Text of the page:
There are provocative videos about the NHL, made by angry fans with a message for both owners and players.
And then there's this video by "eamu99" on YouTube: stunning, jarring minute-long clip in which a son laments the lockout at the bedside of his father, whom he says is fighting terminal cancer:
"I hope that the doctors and nurses that keep my dad alive get a raise. And that you get your asses back on the ice before it's too late." Man …
Here's a bit more from "eamu99":
Just wanna catch a game with my dad. There is a deal for the players within the NHL. But there is a contract with the communities that these players come from as well. When you are mentally strong enough to become an elite athlete you are a special human being (in most cases anyways) . A human being that can lead and inspire the people around them and their communities. The NHL take these extraordinary people and display them so their effect is amplified. Because of this lockout we have displaced inspiration and it is sad. I am sure that whoever misses out on their little piece of inspiration wont be refunded. Seems there is no deal for the fans in the NHL.
The video was put together by Canada native John Dick, 31, who studied journalism at the University of Queensland in Australia. While attending school, his father Bruce was diagnosed with cancer back in Canada.
"My dad wouldn't allow me to come back. He made me finish university," said John Dick.
The last time John saw his father was several years ago; i.e. the last time the NHL locked out its players. He traveled to see him again because Bruce was given just weeks to live.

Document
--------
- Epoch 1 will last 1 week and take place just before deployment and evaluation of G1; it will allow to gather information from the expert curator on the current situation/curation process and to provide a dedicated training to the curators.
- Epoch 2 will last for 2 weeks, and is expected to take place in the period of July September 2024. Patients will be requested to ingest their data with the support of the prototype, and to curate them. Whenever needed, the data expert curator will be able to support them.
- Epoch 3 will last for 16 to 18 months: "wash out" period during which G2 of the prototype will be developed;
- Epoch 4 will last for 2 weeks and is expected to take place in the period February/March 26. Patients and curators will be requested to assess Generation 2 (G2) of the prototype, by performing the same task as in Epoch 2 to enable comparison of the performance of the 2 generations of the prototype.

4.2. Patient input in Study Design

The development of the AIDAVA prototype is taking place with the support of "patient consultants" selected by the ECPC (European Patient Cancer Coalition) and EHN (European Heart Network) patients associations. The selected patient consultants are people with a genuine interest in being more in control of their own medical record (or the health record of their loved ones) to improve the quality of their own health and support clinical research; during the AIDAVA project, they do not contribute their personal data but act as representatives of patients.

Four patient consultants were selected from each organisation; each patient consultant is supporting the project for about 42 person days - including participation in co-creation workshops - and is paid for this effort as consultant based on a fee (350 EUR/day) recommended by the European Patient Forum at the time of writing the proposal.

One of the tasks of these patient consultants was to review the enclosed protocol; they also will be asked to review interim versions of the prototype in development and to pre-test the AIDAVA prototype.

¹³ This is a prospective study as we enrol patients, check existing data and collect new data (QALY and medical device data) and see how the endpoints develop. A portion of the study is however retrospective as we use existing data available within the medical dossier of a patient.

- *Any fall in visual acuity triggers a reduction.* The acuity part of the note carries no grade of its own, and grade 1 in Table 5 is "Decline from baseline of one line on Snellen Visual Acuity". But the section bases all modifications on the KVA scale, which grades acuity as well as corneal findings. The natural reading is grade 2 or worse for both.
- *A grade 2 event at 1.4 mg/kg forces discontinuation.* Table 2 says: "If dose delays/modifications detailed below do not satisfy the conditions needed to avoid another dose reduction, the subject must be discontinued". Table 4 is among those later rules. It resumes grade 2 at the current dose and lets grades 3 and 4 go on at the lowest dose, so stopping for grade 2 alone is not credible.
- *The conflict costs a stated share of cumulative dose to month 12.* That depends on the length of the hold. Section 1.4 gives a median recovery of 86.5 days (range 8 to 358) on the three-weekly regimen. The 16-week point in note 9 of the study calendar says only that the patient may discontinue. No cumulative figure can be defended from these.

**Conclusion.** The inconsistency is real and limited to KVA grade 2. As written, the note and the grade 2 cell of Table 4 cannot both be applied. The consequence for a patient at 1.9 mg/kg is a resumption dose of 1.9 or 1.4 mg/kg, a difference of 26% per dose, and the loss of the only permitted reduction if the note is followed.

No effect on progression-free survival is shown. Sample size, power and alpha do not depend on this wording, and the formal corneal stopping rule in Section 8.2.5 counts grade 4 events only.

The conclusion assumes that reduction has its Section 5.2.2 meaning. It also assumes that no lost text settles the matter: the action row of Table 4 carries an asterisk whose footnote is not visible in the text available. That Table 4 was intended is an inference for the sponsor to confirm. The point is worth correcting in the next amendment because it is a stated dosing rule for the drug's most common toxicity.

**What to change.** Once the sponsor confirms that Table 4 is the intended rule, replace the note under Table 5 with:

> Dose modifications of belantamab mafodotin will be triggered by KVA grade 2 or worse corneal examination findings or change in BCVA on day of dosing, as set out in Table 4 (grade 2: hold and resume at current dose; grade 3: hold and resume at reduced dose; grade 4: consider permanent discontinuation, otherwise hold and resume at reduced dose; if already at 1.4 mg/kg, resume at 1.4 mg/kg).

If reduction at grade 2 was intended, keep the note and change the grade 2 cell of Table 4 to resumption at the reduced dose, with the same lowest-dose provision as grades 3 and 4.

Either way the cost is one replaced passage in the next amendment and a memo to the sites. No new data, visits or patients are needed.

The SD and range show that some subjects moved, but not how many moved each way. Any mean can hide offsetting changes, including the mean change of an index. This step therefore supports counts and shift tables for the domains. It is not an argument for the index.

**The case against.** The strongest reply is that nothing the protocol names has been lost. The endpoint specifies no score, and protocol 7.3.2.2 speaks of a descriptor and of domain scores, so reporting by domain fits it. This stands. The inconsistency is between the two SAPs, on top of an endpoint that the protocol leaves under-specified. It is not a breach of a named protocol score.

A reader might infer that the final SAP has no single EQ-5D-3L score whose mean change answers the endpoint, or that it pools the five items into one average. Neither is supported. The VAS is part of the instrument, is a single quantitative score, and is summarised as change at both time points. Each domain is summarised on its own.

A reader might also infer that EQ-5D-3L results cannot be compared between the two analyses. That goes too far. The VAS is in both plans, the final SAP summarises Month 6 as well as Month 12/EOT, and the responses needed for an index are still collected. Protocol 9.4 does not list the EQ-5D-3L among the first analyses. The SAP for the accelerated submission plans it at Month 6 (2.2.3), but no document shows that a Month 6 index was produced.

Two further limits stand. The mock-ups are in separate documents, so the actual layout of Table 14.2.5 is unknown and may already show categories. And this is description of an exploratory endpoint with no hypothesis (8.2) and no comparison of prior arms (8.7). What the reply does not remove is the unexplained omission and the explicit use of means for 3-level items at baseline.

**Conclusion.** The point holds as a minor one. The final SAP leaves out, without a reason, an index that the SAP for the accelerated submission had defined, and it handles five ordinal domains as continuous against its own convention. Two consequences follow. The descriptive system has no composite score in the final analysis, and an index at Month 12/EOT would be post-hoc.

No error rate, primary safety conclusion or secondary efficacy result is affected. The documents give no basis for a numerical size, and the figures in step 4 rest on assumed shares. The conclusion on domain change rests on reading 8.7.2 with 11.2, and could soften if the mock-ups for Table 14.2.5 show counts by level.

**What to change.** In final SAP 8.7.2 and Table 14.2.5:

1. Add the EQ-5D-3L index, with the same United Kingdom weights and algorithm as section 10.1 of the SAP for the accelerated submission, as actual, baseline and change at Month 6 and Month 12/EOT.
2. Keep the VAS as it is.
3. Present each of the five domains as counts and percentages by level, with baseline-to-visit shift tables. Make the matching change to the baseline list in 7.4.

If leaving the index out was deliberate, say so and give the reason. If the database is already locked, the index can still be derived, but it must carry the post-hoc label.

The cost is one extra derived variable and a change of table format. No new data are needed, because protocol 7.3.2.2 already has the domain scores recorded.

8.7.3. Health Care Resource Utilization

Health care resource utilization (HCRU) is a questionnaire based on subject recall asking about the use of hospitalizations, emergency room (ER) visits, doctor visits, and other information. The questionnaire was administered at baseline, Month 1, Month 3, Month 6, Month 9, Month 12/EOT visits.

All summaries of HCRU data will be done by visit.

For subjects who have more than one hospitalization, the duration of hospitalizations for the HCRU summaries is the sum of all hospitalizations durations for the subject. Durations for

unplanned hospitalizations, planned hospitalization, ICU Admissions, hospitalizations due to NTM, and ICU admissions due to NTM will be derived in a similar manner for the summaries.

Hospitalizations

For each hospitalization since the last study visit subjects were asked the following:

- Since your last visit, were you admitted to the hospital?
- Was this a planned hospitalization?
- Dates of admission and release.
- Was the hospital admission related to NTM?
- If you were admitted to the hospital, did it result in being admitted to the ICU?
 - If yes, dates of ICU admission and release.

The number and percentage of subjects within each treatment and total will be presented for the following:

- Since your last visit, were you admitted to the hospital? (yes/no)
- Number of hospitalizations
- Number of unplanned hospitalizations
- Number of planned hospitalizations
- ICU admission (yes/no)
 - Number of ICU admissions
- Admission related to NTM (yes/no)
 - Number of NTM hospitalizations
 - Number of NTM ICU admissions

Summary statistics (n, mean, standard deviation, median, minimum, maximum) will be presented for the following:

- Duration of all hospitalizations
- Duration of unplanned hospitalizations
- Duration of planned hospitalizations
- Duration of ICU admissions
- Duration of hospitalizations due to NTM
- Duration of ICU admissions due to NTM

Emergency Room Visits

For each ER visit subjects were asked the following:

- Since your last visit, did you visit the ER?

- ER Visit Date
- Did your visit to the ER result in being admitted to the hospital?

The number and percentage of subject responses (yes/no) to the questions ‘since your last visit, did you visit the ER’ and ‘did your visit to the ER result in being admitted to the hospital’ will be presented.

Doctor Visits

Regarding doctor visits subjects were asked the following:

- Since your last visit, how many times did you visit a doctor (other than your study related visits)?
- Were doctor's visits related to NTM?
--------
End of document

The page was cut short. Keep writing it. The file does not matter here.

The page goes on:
Knowing that his son was a filmmaker, Bruce suggested they do a project together. "You're not going to be picking up any chicks the way you're looking," quipped John at the time.
The two finally settled on a mutual animosity for the NHL, the NHLPA and the lockout as their subject. John played hockey growing up and remains a fan; Bruce was an Edmonton Oilers dynasty fan that continued to follow the game.
John's premise was simple: Delivering a gut-punch of a message, underscored by his father's condition.
"How many tickets have me and my dad bought? How many times have we seen [the NHL]?" he asked. "You don't play hockey for other hockey players. You don't play for the owners. You play for the fans."
John said he hopes the NHL's top brass, including Gary Bettman, sees the video. And that maybe, just maybe, it has an impact on their desire to lock out the players.
As for his father, John said he's spending as much time as he can with him. Instead of the NHL, they'll watch CFL football games in the hospital.
Admittedly, it's difficult to hear his father talk about watching the NHL upon conclusion of the football game, knowing that the League won't be playing any time soon.
"He forgets. He's on a lot of pain killers," said John.
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